Q+A: Patrisse Cullors, Co-Founder of Black Lives Matter
Black Lives Matter co-founder talks about the movement, the current political situation and how BLM applies to Hawai‘i.
Editor’s Note: Through our partnership with the Honolulu Museum of Art, HONOLULU Magazine publishes a monthly blog written by Lesa Griffith, the museum’s communications director and a talented Hawai‘i writer on arts, culture and food.
Photo: Courtesy of Patrisse Cullors
One of the founders of the Black Lives Matter movement will speak in Honolulu this weekend about art and social change, at the Honolulu Museum of Art’s Doris Duke Theatre.
Patrisse Cullors is a performance artist and anti-incarceration activist who has become one of the country’s most recognized voices in civil rights. With Alicia Garza and Opal Tometi, she founded Black Lives Matter—the protest hashtag that has blossomed into a movement, with chapters across the country and in Canada. In 2015, Time Magazine included Black Lives Matter on its shortlist for Person of the Year. Now, with a new administration in place, Cullors is intent on expanding the movement’s mission, which continues to gain steam.
She will speak at Doris Duke Theatre on Feb. 12 following a free screening of Ava Duvernay’s searing documentary 13th (her Feb. 11 talk with Alicia Garza on art and racial justice is sold out). We caught her on the phone to ask a few questions in advance of her arrival in the Islands. Even through a phone, she comes across as focused, strategic and driven.
In 2013, did you imagine Black Lives Matter would grow into an international movement?
I did. Me and Alicia did a Facebook post saying we created Black Lives Matter and we hope that it would grow bigger than I ever imagined.
In a short amount of time, Black Lives Matter has become a force in shaping the national dialogue on race. Has the election of Donald Trump put the organizations’ chapters on high alert and shaped the vision of where the movement is going?
Most definitely. We knew that with either candidate we would continue our work, but, with the rise of a fascist president and administration, our work is now geared toward, how do we build a broader strategy where we are organizing within the human rights movement, the Muslim community, the LGBT community. We are joining forces over the next four years so Trump is not elected again.
Last year, The New Yorker reported that you were disappointed with President Obama’s State of the Union address, that he was soft on police reform. With his second term now ended, how do you feel about his accomplishments?
I think we were able to see specifically on policing and incarceration that President Obama allowed for space to have a conversation and for our movement to meet with him at the White House and with the administration. But we never saw real reform that would stop the killing of black people by law enforcement.
From Picasso’s Guernica to Carson Ellis’ hooded Martin Luther King Jr., art has played a powerful role in protest. You yourself are an artist. How did art enhance the Black Lives Matter movement?
Art and culture is a huge thread in our movement. Through art we have been able to see a new vision for black people in this current moment. We have used art and culture to communicate what black features could look like. Art allows us to imagine what might be different, what might not currently exist.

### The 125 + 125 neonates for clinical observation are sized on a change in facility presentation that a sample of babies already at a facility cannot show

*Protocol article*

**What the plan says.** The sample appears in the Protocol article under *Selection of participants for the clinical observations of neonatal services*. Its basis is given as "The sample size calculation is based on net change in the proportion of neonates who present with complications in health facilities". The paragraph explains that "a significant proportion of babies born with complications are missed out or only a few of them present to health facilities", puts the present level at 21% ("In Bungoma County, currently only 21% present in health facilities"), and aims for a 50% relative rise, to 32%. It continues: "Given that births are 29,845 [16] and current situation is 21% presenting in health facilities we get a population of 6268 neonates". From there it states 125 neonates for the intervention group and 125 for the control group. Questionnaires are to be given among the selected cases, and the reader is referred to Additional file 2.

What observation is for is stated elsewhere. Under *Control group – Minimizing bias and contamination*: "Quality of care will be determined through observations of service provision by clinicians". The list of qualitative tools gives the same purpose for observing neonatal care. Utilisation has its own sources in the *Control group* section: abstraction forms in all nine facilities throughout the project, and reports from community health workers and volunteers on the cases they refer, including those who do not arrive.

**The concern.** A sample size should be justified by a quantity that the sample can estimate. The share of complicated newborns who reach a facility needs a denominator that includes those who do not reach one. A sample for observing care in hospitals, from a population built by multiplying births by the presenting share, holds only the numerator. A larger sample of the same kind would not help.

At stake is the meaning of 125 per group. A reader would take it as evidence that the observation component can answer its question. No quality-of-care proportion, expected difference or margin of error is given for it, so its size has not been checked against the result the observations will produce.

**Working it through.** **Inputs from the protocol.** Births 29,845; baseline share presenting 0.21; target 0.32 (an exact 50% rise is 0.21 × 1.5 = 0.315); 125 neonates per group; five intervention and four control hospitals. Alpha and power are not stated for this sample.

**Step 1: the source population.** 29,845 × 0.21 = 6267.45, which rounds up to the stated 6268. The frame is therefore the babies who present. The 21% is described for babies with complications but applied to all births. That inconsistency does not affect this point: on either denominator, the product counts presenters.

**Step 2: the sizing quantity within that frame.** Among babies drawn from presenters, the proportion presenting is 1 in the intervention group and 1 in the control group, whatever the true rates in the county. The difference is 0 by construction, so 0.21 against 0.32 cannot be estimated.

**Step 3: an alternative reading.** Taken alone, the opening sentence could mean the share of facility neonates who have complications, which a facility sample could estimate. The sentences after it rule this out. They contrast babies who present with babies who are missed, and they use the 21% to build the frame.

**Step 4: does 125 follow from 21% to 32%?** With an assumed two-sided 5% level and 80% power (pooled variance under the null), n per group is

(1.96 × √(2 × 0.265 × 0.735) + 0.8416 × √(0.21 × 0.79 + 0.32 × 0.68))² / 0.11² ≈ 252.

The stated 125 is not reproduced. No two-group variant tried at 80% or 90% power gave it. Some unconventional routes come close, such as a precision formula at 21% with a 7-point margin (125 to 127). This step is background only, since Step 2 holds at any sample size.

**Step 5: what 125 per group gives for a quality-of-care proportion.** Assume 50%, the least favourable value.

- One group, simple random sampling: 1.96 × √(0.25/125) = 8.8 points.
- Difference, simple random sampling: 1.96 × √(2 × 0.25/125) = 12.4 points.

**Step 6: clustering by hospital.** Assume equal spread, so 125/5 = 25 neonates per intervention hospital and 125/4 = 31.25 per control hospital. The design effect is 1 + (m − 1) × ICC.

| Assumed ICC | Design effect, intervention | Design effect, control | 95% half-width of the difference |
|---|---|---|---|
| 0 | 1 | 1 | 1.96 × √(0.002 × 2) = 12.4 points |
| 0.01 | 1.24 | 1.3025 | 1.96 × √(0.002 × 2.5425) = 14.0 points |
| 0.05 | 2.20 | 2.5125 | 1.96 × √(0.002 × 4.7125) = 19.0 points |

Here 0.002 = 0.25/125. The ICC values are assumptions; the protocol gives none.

Tell us about your art practice.
I’m a performance artist, and my work generally speaks to the trauma that black communities face in the United States and their resilience. I’ve used installation as well as theater, and oftentimes audio and video recordings to share my art. I studied dance and theater as a child and as an adult I studied with Augusto Boal’s theater.
Hawai‘i has a reputation as a harmonious “melting pot” but there is actually a lot of deep-rooted racism in the state. Do you have any words of guidance for Hawai‘i—how can Black Lives Matter be relevant to us?
When we talk about Black Lives Matter and black people, we have to talk about indigenous people as well. And, in this context, talking about Native American folks, indigenous Hawaiian folks, we need to do a better job at cross-referencing our circles and building out a culture where our movements and people are in direct relationship to one another. Colonialism impacted the different groups differently, but it still impacted us. Until we have a deeper understanding of how it impacts us, we’re missing the point. I’m looking forward to hearing about the Native Hawaiian struggle and how we can be in a better relationship with one another.
Film + Talk: Sunday, Feb. 12, 7 p.m., free, Honolulu Museum of Art Doris Duke Theatre, see the documentary 13th, then hear a panel discussion featuring Patrisse Cullors, for more information visit honolulumuseum.org/events/films/16078-13th
There’s more to see at the Honolulu Museum of Art during African-American History Month:
Karen Hampton: The Journey North
The Los Angeles-based artist’s examination of the African-American diaspora through textile art.
On view through April 23
Harriet’s Return: Based on the Legendary Life of Harriet Tubman
Karen Jones Meadows tour-de-force one-woman show.
Feb. 17, 7:30 p.m., click here for more information.
Feb 10: Daughters of the Dust, the seminal film that inspired Beyoncé's Lemonade.
Feb 12: 13th
Lesa Griffith is director of communications at the Honolulu Museum of Art. Born in Honolulu, one of her early seminal art experiences was at the Honolulu Museum of Art, when on a field trip her high school art history teacher pointed out that the ermine cape in Whistler’s Portrait of Lady Meux was not just a cape—it was visual signage leading viewers’ eyes through the painting.